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Rock the vote

29 Dec 2020 By John Foley

BlackRock has a hotline to the bosses of the world’s biggest companies, thanks to its role managing $8 trillion of other people’s money. Having helped bring stock ownership to millions of small investors, BlackRock could go one better and give those same people the power to wield their shares in company votes.

More than half of BlackRock’s assets under management sit in index trackers and exchange-traded funds. The company run by Larry Fink buys and holds the shares, and bears the right to vote in shareholder meetings, though doesn’t itself gain or lose when stock prices move. Its funds typically own around 5% of big U.S. companies, from iPhone maker Apple to Utah’s Zions Bancorp.

BlackRock engages with thousands of companies on topics like sustainability. But sometimes its decisions are questionable. For example, BlackRock backed Chinese companies’ proposals to enshrine the Chinese Communist Party’s interests above those of investors in 2017. Expressing views on censorship, gun safety or diversity through its governance and voting policies can also make BlackRock a political target. Republican U.S. senators seized on the firm’s climate change stance as a sign of its political leanings in 2020.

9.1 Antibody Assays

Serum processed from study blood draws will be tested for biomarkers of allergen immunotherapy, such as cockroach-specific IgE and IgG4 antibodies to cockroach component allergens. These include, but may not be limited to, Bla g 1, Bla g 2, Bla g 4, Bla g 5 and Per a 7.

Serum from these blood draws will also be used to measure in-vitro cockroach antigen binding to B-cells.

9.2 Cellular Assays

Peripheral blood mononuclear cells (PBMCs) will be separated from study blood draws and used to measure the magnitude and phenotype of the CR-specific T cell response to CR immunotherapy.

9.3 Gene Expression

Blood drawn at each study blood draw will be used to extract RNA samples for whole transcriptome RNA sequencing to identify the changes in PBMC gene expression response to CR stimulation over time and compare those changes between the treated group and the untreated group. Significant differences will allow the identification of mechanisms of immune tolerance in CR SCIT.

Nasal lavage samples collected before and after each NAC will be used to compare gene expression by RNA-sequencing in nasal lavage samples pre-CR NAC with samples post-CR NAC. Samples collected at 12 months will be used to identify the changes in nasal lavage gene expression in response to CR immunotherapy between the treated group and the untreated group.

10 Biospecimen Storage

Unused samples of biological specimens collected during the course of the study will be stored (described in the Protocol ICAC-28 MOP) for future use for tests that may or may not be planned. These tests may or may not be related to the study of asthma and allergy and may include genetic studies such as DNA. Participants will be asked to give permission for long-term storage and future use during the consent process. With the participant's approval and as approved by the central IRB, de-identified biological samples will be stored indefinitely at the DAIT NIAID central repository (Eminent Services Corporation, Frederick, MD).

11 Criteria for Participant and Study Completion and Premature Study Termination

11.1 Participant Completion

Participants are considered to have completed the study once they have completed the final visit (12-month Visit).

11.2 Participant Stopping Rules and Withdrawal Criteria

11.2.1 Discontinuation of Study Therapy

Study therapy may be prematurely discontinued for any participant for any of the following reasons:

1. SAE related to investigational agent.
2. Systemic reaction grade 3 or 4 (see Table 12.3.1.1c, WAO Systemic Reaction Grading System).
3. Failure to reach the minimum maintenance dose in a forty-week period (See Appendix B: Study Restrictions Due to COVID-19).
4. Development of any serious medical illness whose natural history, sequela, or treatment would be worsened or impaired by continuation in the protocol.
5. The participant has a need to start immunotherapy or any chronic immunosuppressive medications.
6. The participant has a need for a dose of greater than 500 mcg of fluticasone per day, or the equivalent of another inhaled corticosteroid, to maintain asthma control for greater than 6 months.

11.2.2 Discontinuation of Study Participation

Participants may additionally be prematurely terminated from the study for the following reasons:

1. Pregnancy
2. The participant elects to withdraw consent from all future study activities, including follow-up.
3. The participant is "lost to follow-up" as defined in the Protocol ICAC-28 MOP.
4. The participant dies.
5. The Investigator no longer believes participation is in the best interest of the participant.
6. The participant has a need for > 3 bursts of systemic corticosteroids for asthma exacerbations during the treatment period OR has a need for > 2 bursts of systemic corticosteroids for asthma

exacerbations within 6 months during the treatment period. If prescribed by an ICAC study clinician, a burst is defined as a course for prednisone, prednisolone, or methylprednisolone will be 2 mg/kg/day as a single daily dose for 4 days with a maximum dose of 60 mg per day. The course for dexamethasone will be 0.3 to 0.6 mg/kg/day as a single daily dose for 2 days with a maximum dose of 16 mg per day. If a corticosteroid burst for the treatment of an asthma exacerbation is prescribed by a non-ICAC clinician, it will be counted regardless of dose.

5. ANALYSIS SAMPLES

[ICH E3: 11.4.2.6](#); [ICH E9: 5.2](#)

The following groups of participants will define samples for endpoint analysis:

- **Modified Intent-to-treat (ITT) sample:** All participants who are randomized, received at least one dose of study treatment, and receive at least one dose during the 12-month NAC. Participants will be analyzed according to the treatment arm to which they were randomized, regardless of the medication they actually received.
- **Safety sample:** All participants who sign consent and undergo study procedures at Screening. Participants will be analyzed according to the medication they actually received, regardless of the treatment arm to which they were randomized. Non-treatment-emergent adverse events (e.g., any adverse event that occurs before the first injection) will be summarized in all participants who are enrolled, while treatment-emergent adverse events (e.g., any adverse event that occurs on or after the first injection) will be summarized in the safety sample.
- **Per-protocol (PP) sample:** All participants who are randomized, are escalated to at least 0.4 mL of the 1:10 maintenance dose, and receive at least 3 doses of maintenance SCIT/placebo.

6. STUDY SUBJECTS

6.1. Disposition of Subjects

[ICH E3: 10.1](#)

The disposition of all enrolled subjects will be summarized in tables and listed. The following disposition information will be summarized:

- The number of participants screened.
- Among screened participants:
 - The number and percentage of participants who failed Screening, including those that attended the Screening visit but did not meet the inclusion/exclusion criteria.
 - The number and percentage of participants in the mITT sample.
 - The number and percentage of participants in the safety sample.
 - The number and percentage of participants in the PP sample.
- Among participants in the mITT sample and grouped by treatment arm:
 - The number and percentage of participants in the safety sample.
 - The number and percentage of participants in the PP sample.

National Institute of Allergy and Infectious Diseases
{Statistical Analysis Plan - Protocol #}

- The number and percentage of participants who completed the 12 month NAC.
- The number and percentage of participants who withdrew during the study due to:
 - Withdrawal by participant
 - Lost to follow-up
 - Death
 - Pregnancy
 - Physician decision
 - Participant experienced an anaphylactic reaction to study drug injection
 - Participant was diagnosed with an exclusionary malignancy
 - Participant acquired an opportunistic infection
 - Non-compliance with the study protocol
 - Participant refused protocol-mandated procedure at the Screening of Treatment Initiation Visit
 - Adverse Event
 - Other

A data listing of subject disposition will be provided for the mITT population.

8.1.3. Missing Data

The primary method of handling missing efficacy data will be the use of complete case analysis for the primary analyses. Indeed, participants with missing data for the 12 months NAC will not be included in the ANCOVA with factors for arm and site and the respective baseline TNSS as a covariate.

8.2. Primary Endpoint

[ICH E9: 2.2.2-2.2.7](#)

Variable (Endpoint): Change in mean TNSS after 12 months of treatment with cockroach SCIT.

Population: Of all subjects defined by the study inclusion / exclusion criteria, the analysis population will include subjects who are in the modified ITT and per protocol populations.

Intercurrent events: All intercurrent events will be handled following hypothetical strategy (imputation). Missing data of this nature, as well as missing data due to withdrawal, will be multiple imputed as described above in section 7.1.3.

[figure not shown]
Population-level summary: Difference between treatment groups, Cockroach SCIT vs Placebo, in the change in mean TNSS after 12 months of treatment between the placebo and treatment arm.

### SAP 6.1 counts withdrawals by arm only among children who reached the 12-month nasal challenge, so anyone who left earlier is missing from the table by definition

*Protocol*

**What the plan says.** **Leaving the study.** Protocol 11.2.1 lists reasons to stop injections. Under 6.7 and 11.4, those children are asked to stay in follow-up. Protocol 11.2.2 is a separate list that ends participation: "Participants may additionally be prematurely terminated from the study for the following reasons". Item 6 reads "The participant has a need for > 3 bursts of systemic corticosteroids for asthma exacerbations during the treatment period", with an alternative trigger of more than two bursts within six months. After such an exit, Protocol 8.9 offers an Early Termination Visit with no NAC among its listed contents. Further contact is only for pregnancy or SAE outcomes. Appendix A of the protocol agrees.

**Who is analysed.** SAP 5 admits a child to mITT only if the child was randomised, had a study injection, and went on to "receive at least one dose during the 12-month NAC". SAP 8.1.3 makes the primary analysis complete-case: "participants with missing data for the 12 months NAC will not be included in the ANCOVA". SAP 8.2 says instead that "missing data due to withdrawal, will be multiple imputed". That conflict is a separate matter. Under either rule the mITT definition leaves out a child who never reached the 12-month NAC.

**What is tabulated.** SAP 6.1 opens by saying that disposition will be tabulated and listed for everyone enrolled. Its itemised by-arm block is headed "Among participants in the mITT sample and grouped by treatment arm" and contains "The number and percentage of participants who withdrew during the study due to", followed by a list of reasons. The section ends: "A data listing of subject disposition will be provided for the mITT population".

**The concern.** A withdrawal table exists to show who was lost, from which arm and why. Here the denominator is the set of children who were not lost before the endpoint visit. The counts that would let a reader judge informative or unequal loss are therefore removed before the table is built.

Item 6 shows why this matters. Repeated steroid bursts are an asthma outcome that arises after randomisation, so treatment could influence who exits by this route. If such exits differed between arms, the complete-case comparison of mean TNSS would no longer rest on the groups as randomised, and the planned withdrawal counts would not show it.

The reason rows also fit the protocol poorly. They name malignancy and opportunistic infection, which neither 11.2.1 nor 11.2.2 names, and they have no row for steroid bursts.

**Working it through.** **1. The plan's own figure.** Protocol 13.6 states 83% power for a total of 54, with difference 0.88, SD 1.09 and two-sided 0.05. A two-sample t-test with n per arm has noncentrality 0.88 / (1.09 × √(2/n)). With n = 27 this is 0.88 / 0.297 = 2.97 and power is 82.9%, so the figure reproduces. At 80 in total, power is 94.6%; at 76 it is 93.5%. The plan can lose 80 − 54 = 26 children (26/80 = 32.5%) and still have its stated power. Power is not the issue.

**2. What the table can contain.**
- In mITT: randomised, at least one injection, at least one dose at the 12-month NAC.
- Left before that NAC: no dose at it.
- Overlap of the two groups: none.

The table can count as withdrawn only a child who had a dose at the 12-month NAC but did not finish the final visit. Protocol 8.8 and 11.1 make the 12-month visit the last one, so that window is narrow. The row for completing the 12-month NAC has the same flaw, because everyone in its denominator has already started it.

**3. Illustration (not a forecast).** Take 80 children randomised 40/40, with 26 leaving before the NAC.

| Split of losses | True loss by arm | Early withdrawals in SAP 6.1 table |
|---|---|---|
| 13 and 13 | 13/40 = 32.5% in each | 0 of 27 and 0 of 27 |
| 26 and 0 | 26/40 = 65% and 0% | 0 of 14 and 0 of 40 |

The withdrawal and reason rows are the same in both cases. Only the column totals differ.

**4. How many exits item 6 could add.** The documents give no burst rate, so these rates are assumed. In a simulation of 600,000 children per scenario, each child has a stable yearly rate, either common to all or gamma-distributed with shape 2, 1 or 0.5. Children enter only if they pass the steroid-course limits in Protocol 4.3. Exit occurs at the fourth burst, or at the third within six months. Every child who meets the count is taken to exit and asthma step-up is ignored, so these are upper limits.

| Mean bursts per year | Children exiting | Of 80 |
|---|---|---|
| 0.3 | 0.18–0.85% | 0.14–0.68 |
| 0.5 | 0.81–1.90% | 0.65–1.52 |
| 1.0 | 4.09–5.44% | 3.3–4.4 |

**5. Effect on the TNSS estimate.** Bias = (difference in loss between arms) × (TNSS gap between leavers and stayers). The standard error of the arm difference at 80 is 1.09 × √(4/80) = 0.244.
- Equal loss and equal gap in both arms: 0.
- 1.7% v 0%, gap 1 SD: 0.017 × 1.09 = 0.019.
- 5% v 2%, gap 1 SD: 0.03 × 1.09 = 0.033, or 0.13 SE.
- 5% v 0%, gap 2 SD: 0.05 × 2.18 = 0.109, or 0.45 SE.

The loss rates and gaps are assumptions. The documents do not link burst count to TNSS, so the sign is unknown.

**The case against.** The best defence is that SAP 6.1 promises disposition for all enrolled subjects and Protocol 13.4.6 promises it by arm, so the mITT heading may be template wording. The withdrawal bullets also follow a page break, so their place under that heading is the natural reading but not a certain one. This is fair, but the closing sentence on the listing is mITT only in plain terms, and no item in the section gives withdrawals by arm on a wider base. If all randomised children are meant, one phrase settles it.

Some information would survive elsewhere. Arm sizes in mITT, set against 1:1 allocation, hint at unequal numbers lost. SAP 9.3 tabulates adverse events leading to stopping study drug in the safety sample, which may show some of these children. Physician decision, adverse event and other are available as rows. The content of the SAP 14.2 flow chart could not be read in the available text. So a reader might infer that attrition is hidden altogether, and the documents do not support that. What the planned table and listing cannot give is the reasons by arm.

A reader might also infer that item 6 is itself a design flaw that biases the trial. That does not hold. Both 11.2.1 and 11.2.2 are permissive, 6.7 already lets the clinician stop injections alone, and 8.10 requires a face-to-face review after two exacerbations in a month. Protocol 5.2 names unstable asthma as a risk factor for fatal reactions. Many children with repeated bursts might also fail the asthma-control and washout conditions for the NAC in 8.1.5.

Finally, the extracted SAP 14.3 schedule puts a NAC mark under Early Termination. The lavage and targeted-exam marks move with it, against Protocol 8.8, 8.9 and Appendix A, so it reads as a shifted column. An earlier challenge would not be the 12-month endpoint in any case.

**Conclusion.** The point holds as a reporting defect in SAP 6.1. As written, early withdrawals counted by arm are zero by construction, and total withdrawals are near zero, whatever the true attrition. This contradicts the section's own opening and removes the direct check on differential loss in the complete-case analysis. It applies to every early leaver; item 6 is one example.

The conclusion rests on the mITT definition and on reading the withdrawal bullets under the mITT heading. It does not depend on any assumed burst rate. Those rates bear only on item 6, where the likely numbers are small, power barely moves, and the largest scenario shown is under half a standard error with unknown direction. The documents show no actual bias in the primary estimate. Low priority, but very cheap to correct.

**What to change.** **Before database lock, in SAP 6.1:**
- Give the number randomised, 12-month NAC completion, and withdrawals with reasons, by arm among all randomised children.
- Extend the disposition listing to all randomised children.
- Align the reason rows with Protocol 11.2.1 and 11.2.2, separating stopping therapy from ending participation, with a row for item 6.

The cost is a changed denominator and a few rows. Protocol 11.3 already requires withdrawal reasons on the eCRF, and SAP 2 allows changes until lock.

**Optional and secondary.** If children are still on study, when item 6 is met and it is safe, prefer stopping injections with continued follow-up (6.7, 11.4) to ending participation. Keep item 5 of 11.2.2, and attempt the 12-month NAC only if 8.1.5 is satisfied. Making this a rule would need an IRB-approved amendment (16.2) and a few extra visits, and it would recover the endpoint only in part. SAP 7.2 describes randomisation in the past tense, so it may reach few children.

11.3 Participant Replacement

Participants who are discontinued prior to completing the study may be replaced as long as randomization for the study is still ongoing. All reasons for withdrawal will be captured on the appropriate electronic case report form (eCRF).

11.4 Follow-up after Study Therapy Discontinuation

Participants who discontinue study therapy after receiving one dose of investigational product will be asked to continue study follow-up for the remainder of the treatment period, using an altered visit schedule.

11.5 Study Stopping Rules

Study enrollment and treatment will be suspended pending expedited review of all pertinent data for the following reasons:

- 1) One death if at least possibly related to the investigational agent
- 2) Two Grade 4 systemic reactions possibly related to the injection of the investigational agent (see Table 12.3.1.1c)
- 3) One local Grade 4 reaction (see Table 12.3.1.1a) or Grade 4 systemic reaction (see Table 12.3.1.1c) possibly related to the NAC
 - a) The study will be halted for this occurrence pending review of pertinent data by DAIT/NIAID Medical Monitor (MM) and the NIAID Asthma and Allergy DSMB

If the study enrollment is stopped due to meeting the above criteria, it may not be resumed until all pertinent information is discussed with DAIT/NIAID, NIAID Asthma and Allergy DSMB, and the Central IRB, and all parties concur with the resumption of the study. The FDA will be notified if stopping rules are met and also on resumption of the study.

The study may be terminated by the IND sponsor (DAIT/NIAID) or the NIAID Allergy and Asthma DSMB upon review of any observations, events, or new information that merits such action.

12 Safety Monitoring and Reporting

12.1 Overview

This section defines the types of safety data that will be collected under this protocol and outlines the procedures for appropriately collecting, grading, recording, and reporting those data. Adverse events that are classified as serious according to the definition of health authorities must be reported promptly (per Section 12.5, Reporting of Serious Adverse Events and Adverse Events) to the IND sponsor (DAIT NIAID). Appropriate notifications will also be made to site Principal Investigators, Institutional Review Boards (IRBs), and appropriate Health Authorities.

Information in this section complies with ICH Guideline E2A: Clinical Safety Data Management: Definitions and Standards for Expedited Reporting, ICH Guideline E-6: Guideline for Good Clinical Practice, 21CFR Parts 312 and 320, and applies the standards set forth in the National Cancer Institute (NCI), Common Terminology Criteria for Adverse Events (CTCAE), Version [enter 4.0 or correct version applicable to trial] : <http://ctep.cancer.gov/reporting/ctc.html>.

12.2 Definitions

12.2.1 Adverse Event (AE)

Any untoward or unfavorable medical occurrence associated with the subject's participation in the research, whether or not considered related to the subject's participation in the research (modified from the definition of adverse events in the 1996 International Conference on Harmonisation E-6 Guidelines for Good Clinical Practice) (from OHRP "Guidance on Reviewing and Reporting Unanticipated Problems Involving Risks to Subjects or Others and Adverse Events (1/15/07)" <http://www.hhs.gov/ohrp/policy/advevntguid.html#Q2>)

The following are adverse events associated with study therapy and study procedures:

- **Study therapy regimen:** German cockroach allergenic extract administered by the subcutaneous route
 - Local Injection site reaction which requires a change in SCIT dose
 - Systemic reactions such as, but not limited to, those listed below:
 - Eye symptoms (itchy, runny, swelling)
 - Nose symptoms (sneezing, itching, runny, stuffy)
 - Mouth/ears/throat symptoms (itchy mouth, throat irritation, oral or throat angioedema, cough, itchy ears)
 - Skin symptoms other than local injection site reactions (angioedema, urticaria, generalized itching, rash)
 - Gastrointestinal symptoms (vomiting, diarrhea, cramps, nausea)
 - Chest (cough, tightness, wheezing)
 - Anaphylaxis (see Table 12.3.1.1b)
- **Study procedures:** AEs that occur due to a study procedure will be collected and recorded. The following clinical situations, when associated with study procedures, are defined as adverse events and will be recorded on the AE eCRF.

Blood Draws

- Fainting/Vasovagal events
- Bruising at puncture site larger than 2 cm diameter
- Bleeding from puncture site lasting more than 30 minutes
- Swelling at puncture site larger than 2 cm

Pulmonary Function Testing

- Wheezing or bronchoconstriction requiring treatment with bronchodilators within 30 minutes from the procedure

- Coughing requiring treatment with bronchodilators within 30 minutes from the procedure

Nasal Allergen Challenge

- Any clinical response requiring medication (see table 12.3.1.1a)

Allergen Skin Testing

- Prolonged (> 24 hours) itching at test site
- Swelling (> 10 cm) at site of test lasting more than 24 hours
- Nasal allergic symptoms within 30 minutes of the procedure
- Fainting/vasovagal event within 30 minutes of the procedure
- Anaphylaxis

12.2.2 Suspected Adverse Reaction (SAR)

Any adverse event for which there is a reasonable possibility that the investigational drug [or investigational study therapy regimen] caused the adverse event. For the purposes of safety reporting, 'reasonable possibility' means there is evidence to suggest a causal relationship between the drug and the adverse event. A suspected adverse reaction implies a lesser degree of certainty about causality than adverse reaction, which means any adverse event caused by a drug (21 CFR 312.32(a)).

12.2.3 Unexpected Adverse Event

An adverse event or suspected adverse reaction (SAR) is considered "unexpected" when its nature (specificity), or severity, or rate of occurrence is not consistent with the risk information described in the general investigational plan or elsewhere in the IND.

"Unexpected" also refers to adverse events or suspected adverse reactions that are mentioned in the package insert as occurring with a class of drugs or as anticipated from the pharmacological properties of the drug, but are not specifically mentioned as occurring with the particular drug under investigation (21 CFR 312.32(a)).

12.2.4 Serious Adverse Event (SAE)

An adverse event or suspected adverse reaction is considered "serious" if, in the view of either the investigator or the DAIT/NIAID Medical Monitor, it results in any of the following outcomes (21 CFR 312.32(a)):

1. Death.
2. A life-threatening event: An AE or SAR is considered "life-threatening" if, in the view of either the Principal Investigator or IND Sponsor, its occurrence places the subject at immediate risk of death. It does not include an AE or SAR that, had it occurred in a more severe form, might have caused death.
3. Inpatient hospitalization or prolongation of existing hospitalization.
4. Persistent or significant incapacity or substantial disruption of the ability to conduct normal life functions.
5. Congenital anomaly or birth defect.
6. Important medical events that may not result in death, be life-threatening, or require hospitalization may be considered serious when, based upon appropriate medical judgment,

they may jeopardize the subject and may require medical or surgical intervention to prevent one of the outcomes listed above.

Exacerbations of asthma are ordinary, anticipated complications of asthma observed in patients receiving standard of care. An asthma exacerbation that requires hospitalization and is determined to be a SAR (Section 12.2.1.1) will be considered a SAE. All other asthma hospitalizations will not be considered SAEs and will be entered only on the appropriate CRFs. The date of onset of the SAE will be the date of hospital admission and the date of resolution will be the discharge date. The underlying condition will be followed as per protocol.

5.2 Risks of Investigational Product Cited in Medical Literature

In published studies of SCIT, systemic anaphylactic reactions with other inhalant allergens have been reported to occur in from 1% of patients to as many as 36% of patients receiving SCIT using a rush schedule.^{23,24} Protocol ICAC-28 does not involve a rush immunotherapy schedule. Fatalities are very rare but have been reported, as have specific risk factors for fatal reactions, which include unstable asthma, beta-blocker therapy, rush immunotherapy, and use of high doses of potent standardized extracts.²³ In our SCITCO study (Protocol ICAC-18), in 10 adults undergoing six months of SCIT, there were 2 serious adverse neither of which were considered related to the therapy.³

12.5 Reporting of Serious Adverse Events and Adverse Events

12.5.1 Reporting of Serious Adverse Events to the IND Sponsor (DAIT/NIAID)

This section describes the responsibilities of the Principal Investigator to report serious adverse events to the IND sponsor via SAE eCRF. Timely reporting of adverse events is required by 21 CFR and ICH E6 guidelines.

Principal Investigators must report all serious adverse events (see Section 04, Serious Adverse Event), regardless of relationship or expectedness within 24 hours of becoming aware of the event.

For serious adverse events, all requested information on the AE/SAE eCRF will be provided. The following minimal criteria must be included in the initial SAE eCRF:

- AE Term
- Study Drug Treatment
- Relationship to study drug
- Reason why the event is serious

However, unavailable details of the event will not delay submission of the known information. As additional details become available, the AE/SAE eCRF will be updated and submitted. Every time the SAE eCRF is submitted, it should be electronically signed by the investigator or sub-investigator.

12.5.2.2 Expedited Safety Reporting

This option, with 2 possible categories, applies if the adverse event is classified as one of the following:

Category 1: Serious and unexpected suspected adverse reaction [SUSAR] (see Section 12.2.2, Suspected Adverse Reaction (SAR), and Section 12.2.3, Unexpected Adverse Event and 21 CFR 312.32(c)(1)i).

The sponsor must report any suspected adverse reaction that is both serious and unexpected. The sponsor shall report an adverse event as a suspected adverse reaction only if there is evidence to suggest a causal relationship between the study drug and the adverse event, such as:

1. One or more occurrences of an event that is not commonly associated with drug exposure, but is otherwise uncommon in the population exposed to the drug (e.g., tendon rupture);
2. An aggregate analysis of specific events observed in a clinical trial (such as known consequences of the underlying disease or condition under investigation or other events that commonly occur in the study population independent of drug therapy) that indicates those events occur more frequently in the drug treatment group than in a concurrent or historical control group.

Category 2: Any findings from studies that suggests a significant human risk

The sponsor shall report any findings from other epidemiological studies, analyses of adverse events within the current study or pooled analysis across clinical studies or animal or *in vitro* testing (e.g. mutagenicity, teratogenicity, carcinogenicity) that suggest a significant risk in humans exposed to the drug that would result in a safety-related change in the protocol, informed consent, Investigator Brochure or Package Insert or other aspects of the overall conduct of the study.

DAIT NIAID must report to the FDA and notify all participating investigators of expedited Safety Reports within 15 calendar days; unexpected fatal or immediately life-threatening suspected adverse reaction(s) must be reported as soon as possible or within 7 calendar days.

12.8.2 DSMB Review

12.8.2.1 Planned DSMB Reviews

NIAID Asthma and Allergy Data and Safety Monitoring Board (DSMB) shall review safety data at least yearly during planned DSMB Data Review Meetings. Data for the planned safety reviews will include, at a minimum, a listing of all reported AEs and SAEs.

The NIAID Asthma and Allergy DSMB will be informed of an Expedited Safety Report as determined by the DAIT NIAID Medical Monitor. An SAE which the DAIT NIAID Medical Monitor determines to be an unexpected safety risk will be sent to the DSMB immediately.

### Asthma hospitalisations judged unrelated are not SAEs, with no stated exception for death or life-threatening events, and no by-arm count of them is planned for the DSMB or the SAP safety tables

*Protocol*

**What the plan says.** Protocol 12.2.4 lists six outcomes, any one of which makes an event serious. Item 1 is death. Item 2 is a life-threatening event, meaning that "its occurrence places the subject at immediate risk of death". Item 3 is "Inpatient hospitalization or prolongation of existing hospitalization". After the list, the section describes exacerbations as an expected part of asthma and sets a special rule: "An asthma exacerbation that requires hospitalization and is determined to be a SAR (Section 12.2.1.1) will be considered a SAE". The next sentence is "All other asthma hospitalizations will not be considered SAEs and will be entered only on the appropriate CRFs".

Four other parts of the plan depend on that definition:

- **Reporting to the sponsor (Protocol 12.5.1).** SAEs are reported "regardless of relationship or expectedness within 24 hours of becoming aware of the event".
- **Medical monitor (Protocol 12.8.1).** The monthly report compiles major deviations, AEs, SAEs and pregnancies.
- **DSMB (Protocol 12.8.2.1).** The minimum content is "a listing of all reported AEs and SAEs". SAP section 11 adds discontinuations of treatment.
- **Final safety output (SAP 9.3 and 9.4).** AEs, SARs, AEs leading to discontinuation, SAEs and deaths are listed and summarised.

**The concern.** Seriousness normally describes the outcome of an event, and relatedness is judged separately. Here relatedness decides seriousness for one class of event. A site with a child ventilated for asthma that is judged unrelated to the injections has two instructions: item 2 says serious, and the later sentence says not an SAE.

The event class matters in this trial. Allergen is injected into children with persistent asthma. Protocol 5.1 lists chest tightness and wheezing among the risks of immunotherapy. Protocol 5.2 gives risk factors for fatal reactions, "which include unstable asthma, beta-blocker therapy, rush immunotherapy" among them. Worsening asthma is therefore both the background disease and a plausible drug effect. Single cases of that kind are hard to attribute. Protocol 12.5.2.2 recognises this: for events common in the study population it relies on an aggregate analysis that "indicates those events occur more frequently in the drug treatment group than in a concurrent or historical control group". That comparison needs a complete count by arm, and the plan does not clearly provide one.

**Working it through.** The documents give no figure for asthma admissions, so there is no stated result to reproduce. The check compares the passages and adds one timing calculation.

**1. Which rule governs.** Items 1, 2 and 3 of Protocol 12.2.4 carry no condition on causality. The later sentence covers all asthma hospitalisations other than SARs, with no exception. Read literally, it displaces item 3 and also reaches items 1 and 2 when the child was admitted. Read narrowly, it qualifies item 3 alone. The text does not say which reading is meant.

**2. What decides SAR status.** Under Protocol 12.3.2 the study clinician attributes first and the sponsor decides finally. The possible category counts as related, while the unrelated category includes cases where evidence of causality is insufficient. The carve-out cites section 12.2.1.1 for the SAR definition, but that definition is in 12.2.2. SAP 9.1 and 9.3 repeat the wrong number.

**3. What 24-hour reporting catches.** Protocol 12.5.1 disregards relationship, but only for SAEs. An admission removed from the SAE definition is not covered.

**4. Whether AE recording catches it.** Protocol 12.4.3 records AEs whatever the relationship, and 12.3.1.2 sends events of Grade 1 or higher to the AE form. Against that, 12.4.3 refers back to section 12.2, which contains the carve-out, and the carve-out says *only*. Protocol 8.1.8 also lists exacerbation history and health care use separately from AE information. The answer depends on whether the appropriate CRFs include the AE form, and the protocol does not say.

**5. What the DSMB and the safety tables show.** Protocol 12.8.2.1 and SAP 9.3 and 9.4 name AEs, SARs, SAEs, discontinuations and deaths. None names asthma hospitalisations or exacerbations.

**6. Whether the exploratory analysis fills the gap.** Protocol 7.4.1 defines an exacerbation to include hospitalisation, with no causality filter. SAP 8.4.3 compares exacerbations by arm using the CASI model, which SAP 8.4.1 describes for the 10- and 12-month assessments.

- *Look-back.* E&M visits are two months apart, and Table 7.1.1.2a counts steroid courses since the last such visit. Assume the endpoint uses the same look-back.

Fink’s company is in part trying to channel what it hears from investors. Handing voting decisions to them directly would avoid misunderstandings. Doing so is far from simple, however, especially for products like ETFs, where BlackRock may have no direct link to the ultimate holder.

The Securities and Exchange Commission considered so-called pass-through voting in the 1970s and decided it was unworkable. But technology has advanced a long way since then. BlackRock’s Aladdin software amasses data on a scale unthinkable when it was created two decades ago. Fink’s company is buying Aperio, a technology firm that lets clients manage tailored portfolios, in a step towards giving more control to individual customers.

Introducing real shareholder democracy could be a worthy stretch project. Sure, asking most investors to vote on tens of thousands of director nominations and shareholder proposals is pointless. But giving them the option to do so, or to choose between BlackRock’s recommended voting preferences or alternative tailored policies, could be a selling point. There are technological, logistical and regulatory barriers to overcome. But connecting investors more directly to the companies they own could be Fink’s next contribution to finance.

(This is a Breakingviews prediction for 2021. To see more of our predictions, click here.)

 

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